Like C&F "Freight or Carriage paid to..." means that the seller pays the freight for the carriage of the goods to the named, destination. However, the risk of loss of or damage to the goods is transferred from the seller to the buyer when the goods have been delivered into the custody of the first carrier and not at the ship's rail. It can be used for all modes of transport including multimodal operations and container or roll on-roll off traffic by trailers and ferries. When the Seller has to furnish a bill of lading, waybill or carrier's receipt, he duly fulfills this obligation by presenting such a document issued by the person with whom he has contracted for carriage to the named destination.

 

Freight Carriage and Insurance Paid To

This term is the same as "Freight or Carriage Paid to..." but with the addition that the seller has to procure transport insurance against the risk of loss of or damage to the goods during the carriage. The seller contracts with the insurer and pays the insurance premium.

 

EX Ship

"EX Ship" means that the seller shall make the goods available to the buyer on board the ship at the destination named in the sales contract.

 

 

EX Quay

"EX Quay" means that the seller makes the goods available to the buyer on the quay (wharf) at the destination named in the sales contract.

 

Delivered at Frontier

"Delivered at Frontier" means that the seller's obligations are fulfilled when the goods have arrived at the frontier - but before "the customs border" of the country named in the sales contract.

 

Delivered Duty Paid

While the term "Ex Works" signifies the seller's minimum obligation, the term "Delivered Duty Paid", when followed by words naming the buyer's premises, denotes the other extreme - the seller's maximum obligation. The term "Delivered Duty Paid" may be used irrespective of the mode of transport.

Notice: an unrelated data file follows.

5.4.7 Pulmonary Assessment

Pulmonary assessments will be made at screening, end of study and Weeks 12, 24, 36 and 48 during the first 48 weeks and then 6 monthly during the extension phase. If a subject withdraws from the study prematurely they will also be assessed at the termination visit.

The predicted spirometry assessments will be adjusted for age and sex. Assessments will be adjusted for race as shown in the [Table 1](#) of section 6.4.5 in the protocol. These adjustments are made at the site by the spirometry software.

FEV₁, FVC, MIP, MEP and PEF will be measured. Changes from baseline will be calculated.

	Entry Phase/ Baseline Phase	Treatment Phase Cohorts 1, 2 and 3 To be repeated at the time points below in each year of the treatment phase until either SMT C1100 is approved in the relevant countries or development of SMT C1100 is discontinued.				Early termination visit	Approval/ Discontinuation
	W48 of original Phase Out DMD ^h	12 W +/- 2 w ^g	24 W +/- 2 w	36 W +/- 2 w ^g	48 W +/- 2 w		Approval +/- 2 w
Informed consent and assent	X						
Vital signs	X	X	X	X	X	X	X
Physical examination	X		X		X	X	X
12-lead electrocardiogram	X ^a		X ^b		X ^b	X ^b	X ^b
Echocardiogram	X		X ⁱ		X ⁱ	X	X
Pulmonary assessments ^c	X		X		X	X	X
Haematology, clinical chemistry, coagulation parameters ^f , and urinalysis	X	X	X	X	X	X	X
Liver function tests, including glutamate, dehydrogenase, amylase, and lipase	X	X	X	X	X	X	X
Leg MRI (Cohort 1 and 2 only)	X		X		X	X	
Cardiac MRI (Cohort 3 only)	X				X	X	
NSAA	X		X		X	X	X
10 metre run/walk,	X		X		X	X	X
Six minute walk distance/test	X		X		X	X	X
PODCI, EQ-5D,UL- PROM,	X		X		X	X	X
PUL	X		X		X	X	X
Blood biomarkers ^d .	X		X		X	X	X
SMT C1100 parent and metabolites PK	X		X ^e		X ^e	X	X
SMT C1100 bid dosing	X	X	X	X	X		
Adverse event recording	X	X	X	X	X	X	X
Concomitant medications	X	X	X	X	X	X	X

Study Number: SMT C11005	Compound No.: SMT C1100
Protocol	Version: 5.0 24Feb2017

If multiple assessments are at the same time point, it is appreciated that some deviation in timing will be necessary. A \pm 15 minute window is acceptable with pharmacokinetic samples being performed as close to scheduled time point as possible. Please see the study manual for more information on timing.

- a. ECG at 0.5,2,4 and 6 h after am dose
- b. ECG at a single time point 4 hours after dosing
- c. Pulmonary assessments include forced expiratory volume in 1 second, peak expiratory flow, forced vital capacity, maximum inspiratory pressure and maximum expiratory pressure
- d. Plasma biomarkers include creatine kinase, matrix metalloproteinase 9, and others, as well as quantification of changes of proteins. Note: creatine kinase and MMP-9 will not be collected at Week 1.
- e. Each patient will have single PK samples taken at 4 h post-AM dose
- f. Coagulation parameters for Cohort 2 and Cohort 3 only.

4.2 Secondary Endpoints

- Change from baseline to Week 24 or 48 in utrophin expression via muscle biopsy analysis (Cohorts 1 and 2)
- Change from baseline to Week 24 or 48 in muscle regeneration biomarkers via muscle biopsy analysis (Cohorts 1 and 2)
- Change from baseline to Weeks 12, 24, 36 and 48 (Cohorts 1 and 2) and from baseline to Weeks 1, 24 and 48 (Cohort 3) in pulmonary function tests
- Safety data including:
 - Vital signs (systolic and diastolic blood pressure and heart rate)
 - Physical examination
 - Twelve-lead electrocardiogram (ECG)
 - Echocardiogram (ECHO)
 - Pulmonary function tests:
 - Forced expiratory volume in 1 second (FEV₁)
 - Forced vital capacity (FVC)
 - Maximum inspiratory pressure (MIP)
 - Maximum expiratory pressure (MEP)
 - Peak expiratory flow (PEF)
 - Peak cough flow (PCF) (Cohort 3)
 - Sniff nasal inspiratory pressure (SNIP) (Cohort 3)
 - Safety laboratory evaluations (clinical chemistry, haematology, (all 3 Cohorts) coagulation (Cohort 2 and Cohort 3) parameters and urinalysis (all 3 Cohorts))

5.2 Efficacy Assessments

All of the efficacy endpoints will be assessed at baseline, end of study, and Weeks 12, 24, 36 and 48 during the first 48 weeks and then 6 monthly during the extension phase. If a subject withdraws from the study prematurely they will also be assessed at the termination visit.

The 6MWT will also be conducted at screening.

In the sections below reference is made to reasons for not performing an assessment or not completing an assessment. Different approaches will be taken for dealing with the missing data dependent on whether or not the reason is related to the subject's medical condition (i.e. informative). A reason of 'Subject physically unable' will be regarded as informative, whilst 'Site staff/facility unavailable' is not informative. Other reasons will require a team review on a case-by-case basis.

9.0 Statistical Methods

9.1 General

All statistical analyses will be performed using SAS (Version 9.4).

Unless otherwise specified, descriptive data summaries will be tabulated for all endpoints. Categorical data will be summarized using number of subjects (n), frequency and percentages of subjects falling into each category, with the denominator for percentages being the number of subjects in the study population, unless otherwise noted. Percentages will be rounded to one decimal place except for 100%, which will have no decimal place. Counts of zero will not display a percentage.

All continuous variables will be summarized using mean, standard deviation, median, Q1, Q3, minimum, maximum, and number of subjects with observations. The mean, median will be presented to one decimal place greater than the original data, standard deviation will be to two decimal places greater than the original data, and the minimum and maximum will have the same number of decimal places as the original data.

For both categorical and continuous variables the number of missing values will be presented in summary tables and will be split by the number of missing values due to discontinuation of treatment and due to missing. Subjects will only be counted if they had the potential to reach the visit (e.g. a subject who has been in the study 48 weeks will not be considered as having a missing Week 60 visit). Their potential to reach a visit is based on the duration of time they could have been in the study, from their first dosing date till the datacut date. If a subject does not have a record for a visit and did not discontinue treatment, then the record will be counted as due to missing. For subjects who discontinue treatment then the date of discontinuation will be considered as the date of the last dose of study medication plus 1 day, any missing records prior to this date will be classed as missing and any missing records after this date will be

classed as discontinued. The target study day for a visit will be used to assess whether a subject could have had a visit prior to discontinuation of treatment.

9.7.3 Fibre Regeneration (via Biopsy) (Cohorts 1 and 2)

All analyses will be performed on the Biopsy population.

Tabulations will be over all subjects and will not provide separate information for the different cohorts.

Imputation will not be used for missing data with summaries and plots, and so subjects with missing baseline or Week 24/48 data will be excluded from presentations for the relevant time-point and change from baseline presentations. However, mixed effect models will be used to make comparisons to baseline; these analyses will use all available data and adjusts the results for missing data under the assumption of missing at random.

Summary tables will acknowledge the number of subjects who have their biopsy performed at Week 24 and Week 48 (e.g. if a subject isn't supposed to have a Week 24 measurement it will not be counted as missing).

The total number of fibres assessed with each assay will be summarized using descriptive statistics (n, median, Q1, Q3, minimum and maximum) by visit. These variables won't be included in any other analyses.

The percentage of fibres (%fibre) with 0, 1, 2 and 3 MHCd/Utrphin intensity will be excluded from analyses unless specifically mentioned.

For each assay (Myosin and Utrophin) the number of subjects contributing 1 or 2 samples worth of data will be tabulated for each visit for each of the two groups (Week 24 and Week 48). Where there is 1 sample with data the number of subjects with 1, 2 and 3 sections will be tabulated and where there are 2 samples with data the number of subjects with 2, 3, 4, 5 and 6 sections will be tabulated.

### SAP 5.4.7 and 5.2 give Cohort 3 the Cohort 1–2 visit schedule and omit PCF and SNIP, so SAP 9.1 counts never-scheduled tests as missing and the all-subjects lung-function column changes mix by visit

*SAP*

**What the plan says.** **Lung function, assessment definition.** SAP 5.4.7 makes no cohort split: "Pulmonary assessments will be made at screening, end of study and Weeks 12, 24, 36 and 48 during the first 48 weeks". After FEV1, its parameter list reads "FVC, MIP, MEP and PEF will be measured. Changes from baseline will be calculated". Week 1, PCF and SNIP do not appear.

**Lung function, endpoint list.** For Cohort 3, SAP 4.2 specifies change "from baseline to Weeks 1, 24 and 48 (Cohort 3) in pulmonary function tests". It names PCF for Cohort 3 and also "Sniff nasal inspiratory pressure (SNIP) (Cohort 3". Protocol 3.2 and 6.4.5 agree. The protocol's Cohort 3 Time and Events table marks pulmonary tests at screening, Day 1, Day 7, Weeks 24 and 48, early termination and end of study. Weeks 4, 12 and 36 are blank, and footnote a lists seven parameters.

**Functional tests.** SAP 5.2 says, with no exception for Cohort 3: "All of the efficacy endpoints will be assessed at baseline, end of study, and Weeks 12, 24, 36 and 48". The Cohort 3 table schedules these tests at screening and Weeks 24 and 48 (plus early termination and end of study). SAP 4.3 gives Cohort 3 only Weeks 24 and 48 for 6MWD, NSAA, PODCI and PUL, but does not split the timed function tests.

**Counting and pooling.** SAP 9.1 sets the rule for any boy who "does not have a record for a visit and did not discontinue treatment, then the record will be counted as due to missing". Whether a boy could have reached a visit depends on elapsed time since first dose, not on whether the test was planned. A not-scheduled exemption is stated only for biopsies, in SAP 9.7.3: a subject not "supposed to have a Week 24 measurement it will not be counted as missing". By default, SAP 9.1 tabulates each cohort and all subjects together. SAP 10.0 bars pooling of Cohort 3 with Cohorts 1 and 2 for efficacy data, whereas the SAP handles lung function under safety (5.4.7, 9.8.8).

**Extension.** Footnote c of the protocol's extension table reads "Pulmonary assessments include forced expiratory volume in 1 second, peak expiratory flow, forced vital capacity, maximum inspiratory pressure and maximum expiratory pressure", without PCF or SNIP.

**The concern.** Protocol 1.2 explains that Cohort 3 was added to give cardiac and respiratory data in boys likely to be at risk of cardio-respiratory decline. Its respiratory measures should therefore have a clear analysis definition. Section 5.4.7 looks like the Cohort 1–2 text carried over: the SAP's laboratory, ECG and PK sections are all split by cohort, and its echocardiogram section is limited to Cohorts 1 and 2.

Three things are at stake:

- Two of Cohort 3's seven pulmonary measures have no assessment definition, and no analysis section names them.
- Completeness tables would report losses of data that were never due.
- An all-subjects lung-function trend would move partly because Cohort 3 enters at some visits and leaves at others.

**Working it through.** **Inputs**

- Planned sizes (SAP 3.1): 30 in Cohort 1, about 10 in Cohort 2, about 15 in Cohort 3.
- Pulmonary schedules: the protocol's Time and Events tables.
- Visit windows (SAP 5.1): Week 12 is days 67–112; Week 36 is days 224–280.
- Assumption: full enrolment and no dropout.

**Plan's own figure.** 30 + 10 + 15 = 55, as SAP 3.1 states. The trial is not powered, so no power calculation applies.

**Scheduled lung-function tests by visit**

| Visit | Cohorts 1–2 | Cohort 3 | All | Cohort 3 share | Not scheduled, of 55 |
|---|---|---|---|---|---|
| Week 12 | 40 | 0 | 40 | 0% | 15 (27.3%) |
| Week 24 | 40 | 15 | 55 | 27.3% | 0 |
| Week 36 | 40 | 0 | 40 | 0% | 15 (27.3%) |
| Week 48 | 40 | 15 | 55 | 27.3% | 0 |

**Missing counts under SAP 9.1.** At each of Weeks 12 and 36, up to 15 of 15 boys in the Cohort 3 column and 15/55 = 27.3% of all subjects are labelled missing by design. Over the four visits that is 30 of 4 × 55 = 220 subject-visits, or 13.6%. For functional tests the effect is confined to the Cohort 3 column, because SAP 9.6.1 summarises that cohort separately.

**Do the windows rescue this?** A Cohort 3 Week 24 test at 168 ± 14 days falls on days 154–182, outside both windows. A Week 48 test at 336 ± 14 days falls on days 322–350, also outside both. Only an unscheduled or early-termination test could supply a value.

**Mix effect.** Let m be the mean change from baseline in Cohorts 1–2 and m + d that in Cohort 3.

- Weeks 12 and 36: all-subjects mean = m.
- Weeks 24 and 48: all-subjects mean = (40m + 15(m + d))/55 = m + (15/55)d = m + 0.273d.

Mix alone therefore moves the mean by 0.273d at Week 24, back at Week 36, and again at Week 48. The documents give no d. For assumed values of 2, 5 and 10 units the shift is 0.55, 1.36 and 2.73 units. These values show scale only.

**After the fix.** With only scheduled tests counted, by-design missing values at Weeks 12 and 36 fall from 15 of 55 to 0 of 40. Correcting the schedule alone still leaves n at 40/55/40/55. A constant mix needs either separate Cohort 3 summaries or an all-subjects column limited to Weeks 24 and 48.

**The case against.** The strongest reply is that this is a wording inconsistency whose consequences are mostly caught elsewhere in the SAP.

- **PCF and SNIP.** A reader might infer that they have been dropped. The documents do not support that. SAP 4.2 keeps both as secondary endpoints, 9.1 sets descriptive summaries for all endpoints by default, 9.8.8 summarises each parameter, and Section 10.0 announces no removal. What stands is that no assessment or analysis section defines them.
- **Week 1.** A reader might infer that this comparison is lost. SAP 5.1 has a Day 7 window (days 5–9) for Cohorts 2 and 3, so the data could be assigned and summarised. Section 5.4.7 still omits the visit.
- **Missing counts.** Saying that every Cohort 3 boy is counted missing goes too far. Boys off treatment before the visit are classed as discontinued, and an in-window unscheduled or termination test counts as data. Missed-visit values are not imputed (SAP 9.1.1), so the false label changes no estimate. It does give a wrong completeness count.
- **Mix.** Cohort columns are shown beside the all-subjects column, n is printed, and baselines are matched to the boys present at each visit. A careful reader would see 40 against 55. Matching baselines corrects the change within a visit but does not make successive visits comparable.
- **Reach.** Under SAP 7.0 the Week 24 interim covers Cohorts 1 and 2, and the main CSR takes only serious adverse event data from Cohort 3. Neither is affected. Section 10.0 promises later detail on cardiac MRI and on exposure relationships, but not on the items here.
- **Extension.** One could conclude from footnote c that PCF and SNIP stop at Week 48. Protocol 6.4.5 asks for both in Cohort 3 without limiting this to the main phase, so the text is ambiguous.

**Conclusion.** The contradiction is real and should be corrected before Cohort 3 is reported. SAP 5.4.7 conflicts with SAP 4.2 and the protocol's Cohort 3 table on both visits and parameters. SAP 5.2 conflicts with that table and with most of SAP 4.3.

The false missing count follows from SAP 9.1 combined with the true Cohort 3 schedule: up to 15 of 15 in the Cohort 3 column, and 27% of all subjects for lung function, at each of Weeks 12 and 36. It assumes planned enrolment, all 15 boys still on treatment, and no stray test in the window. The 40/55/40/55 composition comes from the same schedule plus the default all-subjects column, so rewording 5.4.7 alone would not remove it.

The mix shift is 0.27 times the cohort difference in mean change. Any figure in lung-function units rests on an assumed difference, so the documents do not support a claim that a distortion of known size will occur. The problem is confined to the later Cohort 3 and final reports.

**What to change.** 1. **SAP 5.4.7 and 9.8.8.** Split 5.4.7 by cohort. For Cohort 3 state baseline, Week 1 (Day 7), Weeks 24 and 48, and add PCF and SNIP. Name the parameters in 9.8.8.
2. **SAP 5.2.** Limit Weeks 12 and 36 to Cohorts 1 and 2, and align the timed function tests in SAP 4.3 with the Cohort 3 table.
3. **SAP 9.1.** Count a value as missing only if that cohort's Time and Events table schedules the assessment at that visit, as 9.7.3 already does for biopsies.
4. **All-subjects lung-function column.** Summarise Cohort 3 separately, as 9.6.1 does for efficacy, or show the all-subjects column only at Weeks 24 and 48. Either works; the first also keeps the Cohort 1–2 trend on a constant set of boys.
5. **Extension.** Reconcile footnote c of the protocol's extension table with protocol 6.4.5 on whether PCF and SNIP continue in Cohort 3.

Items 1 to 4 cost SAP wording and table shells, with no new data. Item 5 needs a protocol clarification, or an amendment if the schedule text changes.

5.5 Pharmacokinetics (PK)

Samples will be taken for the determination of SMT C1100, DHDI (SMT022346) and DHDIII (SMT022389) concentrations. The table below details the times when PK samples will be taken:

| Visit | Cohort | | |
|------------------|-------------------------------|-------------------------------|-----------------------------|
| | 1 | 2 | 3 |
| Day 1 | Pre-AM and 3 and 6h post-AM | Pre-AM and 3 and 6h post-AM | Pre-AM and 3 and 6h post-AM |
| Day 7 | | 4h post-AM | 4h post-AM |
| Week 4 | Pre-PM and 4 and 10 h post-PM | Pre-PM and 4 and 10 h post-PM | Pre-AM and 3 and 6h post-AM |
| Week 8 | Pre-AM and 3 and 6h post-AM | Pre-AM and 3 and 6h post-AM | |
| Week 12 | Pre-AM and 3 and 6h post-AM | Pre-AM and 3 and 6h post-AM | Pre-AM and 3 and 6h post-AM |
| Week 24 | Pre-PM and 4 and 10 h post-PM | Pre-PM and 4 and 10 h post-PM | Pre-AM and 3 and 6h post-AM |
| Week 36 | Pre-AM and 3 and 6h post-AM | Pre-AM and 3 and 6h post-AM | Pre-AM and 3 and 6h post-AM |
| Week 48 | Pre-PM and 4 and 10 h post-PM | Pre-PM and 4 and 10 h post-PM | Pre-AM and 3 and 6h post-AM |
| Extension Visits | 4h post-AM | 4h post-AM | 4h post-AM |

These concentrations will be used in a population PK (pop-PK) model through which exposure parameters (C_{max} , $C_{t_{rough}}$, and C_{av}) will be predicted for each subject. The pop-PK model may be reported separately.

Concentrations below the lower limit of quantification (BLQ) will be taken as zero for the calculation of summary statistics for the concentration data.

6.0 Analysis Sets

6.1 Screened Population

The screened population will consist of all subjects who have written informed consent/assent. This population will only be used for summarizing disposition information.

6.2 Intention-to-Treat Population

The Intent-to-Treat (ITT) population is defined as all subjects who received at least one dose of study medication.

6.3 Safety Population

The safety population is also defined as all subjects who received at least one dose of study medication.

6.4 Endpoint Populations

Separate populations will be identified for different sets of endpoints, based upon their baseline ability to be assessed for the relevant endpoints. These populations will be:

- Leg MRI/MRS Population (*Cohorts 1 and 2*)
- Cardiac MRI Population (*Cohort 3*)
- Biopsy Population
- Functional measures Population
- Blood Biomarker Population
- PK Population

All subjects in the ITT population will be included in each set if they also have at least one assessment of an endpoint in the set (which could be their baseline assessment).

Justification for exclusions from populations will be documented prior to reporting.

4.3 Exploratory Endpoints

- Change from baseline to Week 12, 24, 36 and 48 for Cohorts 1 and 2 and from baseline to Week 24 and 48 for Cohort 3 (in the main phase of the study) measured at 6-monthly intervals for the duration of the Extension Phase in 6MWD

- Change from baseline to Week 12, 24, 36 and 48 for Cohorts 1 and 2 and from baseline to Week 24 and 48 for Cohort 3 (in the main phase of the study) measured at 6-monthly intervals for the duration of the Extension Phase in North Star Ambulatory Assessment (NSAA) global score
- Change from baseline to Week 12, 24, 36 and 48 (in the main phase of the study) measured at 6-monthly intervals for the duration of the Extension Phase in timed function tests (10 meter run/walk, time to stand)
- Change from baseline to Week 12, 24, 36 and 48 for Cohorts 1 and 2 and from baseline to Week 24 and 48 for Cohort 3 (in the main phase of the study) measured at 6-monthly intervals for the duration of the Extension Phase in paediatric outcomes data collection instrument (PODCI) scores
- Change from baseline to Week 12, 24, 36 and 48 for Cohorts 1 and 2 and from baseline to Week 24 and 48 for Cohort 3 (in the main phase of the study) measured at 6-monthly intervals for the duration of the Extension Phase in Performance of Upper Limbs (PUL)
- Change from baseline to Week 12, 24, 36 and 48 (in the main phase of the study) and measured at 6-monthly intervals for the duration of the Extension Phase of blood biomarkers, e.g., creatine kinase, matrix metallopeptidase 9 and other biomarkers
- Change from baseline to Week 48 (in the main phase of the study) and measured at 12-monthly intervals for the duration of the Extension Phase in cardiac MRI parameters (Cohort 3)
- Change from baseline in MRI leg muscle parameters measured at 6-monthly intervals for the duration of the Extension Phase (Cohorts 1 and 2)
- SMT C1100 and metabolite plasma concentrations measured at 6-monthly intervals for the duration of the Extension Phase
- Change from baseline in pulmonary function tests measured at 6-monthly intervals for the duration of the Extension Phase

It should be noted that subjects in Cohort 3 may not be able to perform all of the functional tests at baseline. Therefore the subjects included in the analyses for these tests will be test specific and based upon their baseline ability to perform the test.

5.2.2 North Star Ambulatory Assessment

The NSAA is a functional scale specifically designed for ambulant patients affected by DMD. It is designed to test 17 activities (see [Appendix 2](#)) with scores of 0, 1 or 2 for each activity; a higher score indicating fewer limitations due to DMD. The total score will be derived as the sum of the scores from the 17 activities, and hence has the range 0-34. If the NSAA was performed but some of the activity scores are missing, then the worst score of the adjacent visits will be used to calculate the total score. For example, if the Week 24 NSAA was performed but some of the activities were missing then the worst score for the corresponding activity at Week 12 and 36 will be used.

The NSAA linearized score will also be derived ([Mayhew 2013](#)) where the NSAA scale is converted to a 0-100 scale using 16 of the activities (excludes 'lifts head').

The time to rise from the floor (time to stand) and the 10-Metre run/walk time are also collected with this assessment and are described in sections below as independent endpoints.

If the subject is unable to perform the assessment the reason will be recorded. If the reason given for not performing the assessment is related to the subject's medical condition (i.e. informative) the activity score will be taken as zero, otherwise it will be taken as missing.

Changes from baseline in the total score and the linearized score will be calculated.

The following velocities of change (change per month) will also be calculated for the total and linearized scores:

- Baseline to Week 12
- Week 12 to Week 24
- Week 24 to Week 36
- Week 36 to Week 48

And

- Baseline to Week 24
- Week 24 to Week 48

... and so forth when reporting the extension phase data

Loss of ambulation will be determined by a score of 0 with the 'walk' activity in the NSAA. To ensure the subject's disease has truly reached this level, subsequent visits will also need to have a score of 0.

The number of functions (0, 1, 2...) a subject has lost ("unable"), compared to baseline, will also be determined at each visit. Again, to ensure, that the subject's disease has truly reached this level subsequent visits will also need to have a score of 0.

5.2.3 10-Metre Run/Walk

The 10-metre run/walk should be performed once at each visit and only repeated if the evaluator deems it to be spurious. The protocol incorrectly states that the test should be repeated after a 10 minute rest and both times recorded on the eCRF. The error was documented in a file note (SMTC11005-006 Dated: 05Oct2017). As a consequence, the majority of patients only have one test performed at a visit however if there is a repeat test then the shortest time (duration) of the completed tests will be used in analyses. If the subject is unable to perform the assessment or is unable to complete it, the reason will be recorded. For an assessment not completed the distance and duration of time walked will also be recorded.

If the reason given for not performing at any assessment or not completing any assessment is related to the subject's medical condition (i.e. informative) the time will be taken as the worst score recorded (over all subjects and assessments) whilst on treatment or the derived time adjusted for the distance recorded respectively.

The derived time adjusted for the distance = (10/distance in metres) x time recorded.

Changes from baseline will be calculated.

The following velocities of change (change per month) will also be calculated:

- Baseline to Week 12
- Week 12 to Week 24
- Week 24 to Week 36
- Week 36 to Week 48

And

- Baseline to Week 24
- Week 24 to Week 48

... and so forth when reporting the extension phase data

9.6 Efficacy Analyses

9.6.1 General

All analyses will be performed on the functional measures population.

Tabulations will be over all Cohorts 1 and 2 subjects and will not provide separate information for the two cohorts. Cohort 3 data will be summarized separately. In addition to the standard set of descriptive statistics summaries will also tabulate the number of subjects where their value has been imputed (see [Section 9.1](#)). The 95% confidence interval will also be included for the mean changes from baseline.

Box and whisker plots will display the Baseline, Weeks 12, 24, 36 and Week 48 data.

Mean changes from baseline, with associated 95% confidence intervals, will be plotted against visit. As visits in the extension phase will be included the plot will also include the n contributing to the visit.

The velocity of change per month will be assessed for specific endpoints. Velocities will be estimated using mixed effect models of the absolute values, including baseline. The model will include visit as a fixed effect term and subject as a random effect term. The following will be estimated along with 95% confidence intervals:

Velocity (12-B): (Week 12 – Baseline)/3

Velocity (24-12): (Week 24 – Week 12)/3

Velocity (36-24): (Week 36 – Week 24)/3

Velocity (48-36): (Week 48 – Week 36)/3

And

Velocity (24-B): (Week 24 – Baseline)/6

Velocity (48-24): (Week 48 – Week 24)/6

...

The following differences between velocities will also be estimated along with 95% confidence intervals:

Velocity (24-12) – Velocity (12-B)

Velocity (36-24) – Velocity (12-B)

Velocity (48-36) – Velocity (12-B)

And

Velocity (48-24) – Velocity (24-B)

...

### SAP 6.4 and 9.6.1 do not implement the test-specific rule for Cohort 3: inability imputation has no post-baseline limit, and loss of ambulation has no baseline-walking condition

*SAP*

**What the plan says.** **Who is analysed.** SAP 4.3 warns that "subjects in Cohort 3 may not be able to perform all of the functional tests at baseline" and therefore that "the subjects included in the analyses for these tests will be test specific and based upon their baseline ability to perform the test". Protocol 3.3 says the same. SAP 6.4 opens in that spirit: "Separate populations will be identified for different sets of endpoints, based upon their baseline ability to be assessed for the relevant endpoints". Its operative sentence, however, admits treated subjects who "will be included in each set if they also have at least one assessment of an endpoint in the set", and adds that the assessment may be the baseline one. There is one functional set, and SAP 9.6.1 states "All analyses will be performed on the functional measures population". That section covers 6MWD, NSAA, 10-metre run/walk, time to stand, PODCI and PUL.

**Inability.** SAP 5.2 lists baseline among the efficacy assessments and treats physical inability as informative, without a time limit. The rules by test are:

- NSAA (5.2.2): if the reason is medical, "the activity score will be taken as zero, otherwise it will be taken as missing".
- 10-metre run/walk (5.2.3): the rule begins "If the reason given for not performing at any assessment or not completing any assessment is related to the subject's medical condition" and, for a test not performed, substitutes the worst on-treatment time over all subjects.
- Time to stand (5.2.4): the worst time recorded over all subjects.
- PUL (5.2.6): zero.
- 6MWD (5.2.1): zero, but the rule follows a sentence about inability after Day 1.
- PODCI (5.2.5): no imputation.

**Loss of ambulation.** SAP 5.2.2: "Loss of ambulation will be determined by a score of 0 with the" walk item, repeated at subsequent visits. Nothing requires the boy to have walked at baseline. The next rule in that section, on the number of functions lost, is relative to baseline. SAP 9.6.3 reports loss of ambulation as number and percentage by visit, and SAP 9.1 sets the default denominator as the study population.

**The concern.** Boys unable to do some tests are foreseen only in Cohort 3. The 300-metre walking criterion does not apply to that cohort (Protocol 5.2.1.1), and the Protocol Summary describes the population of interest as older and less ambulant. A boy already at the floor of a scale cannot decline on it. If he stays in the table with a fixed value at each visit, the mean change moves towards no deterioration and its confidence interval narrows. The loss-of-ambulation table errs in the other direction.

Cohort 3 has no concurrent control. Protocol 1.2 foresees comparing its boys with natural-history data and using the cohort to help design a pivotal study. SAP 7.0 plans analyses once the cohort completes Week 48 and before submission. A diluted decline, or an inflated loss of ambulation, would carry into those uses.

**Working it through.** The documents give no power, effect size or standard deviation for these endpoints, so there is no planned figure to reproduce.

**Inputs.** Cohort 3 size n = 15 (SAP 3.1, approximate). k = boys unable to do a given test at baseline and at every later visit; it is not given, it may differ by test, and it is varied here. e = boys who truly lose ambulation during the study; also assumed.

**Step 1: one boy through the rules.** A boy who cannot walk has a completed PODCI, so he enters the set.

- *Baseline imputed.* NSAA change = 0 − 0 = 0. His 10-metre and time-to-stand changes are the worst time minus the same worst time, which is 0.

Notes:

"Incoterms" - "̳ ". ̳ . "Incoterms 1980" 14 .

 

EXW-EX works -

PRC - Free carrier... named point ( )

POR/FOT - Free on Rail/Truck -,

FO - FOB Airport

FAS - Free alongside ship

FO - Free on Board

CFR-C and F- Cast and Feight -

CIF-Cost, Insurance,Freight ѳ- ,

Freight/Carriage paid to / ...

Freight/Carriage and Insurance paid to / ...

E Ship

E Quay

DAF-Delivered at Frontier

DDP - Delivered Duty Paid

 

 

Vocabulary

multimodal

mode of transport

ship's rail

critical point of responsibility

risk of loss or damage

terminal ,

pallet

through

assume responsibility

port of shipment

port of discharge

receipt ,

vehicle

fulfil obligations '

meet the requirements ,

RO/RO Roll on/Roll off

ferry

custody

wagon

carrier

carry ,

carriage ,

by rail

quay (wharf)

lighter

on board a ship

marine insurance

insured 1) (, )

insurer 2) (, )

insurance premium , (, )

Questions

1. What does the term 'multimodal transport' mean?

2. What is regarded as the critical point now?

3. What document is issued in combined transport?

4. What mode of transport do you use for carriage of goods?

5. Where are critical points of responsibility under Incoterms?

 

 

Packing and Marking

Packing goods for export is a highly specialized job. If the goods are improperly packed and marked, the carrier will refuse t accept them, or will make qualifications about the unsatisfactory condition of packing in the bill of lading.